Federal judge denies bail to white supremacist
Founded in Southern California in 2017, the Rise Above Movement (RAM) ideology is white nationalist. Federal judge nixes bail to nationalist allegedly linked to rioting in state LOS ANGELES (CN) – A federal judge has denied bail
Founded in Southern California in 2017, the Rise Above Movement (RAM) ideology is white nationalist.
Federal judge nixes bail to nationalist allegedly linked to rioting in state
LOS ANGELES (CN) – A federal judge has denied bail to a man, Friday, arrested for his alleged ties to a California white supremacist group that incited riots across the state last year.
Aaron Eason, 38, reached out to a Florida-based lawyer and alt-right figure who was a speaker at last year’s Unite the Right Rally in Charlottesville, Virginia for legal help.
August Sol Invictus, an Orlando, Florida-based lawyer was present at the hearing but did not speak on Eason’s behalf.
Instead, Eason’s court-appointed attorney made the argument that the members of the group attended multiple rallies last year to protect supporters of Donald Trump and conservatives from communists and anti-fascists.
Eason is one of four men indicted this week for inciting and participating in riots at political rallies across the state last year, including one in Berkeley where Eason is said to have rented a van for the group, Rise Above Movement (RAM) to travel to the event.
Prosecutors said Eason and the three other men named in the indictment attacked protesters at the rally last April. RAM left behind a trail of violence and members of the group discussed inciting riots and trained in hand-to-hand combat in preparation, the indictment stated.
RAM represented itself as a “combat-ready, militant group of a new white supremacy and identity movement,” according to the indictment.
Three other members of the group are being held without bail on the charge of conspiracy along with Eason. Alleged founder of the group Robert Rundo, 28, of Huntington Beach, Robert Boman, 25, of Torrance and Tyler Laube, 22, of Redondo Beach, are all members of RAM. Rundo, Boman, and Eason are also charged with one count of rioting.
Eason surrendered to the Federal Bureau of Investigation on Sunday, but not before he contacted Florida-based attorney Augustus Sol Invictus, born Austin Gillespie, who was a speaker at the Unite the Right rally last year.
A practicing pagan, Invictus admitted in a 2015 interview with Vice that he was kicked out of a religious order for sacrificing a goat and drinking its blood. In 2016, Invictus ran on the Libertarian ticket for the Florida Senate and lost by a wide margin. According to the Florida Bar, Invictus was admitted in 2012 but has not practiced law in California.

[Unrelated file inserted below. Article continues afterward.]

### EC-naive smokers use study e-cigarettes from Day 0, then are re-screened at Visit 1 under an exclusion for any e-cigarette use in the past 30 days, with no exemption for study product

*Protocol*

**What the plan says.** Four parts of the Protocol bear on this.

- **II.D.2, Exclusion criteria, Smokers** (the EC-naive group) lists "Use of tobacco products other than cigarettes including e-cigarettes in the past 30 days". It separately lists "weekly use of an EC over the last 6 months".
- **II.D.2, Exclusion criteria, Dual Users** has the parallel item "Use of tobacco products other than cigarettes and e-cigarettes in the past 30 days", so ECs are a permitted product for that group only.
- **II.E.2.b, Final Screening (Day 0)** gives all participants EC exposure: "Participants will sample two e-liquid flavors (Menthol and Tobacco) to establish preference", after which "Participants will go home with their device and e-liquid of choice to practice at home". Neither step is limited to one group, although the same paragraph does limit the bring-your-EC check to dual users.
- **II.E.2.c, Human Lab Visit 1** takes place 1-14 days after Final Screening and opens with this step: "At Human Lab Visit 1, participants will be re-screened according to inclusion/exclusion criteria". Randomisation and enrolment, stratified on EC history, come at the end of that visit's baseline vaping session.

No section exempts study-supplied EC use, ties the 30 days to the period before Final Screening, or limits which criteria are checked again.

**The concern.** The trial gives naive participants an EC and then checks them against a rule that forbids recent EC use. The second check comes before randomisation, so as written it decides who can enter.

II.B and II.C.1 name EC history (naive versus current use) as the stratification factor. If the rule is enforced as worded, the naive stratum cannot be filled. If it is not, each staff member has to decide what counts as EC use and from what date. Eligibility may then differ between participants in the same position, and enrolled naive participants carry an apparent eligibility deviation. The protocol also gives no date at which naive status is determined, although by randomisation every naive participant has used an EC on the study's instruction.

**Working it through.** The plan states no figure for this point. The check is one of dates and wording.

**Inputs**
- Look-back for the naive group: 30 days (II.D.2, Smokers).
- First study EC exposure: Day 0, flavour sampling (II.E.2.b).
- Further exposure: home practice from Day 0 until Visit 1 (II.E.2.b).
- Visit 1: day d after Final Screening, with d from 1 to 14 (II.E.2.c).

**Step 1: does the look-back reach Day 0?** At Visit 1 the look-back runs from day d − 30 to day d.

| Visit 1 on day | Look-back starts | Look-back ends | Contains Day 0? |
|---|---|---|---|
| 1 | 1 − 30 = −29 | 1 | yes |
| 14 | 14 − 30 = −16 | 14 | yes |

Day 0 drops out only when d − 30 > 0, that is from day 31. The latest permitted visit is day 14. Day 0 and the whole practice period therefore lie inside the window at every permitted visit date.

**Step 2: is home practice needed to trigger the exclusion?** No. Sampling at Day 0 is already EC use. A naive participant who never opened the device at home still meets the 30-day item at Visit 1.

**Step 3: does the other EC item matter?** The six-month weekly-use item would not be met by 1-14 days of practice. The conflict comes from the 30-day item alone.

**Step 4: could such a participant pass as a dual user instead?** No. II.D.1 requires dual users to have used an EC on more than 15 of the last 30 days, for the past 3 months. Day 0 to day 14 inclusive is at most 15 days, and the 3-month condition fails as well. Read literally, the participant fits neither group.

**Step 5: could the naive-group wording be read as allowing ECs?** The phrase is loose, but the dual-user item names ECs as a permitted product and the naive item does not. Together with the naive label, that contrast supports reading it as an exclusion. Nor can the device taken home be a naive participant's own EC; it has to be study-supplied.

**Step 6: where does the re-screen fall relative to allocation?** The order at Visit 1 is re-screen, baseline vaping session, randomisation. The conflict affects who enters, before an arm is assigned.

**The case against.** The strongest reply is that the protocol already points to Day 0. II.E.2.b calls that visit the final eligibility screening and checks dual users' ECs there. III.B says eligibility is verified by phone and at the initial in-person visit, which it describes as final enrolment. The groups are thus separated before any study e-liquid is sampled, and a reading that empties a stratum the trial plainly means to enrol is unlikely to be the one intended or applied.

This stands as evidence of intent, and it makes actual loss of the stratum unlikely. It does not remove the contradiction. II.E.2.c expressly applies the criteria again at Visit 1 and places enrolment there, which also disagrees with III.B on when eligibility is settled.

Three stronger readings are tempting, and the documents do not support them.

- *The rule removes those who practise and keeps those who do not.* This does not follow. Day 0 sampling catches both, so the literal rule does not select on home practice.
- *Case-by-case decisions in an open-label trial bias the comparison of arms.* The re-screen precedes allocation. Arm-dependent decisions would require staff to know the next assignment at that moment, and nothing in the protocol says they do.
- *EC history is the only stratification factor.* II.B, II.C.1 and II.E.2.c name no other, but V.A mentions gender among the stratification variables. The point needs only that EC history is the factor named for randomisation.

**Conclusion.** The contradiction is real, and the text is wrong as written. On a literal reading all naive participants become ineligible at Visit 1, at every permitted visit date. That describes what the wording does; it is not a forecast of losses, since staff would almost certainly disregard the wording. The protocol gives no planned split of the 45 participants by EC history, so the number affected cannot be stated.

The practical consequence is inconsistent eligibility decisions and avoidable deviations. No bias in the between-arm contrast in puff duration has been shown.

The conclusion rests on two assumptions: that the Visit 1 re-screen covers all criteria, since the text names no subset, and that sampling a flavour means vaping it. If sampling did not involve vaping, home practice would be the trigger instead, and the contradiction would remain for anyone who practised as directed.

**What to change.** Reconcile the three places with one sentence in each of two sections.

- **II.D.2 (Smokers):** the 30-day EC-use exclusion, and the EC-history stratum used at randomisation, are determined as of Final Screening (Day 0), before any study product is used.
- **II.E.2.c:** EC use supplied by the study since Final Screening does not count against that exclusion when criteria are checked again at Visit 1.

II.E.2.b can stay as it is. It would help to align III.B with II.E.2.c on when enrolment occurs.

Instead, Eason’s court-appointed attorney John McNicholas said at Friday’s hearing the government did not have enough proof to tie his client to RAM or the violence at the rallies.
Images and video of the other three defendants showed them at the melees, but prosecutors only had a DMV photo of Eason.
“RAM is a figment of the government’s imagination as far as Eason is concerned,” said McNicholas.
Eason wore a white jumpsuit and his family watched from the galley during the hearing.
U.S. Magistrate Judge Rozella Oliver said text messages quoted in the indictment that were exchanged between Eason and the other members after the April 2017 melee in Berkeley showed he did not disavow his connection to the group.
“He did not say, ‘This has gone beyond the First Amendment viewpoint,’” Oliver said.
According to prosecutors, Eason sent a text message to another RAM member after the Berkeley melee that said he was “back in a position to go hard with activism.”
During the hearing, McNicholas said, “It has to do with planting trees.” Eason is a landscaper and he was distancing himself from the group.
Oliver asked, “Go hard with activism?”
McNicholas said Eason and the other RAM members were at the rallies to protect supporters of Donald Trump from anti-fascists or Antifa.
McNicholas said, “Again, it’s about protecting speakers.”
Oliver did not agree with that interpretation. Instead, Oliver said McNicholas should have withdrawn from the conspiracy that is charged in the indictment.
“Within the four corners of the affidavit, I don’t find how that is not a concern of the court,” Oliver said.
Outside the courthouse, McNicholas said he hopes Eason gets a fair trial.
“This has become a matter of going after those that have a different point of view,” McNicholas said. “It’s all about speech and protection of speech.”
McNicholas said he’s aware of Invictus’ history, but said he welcomes the help.
Eason was remanded to the U.S. Marshall’s custody. He and the other three defendants are scheduled to appear in court on Nov. 9 for a post-indictment hearing.
Courthouse News Service.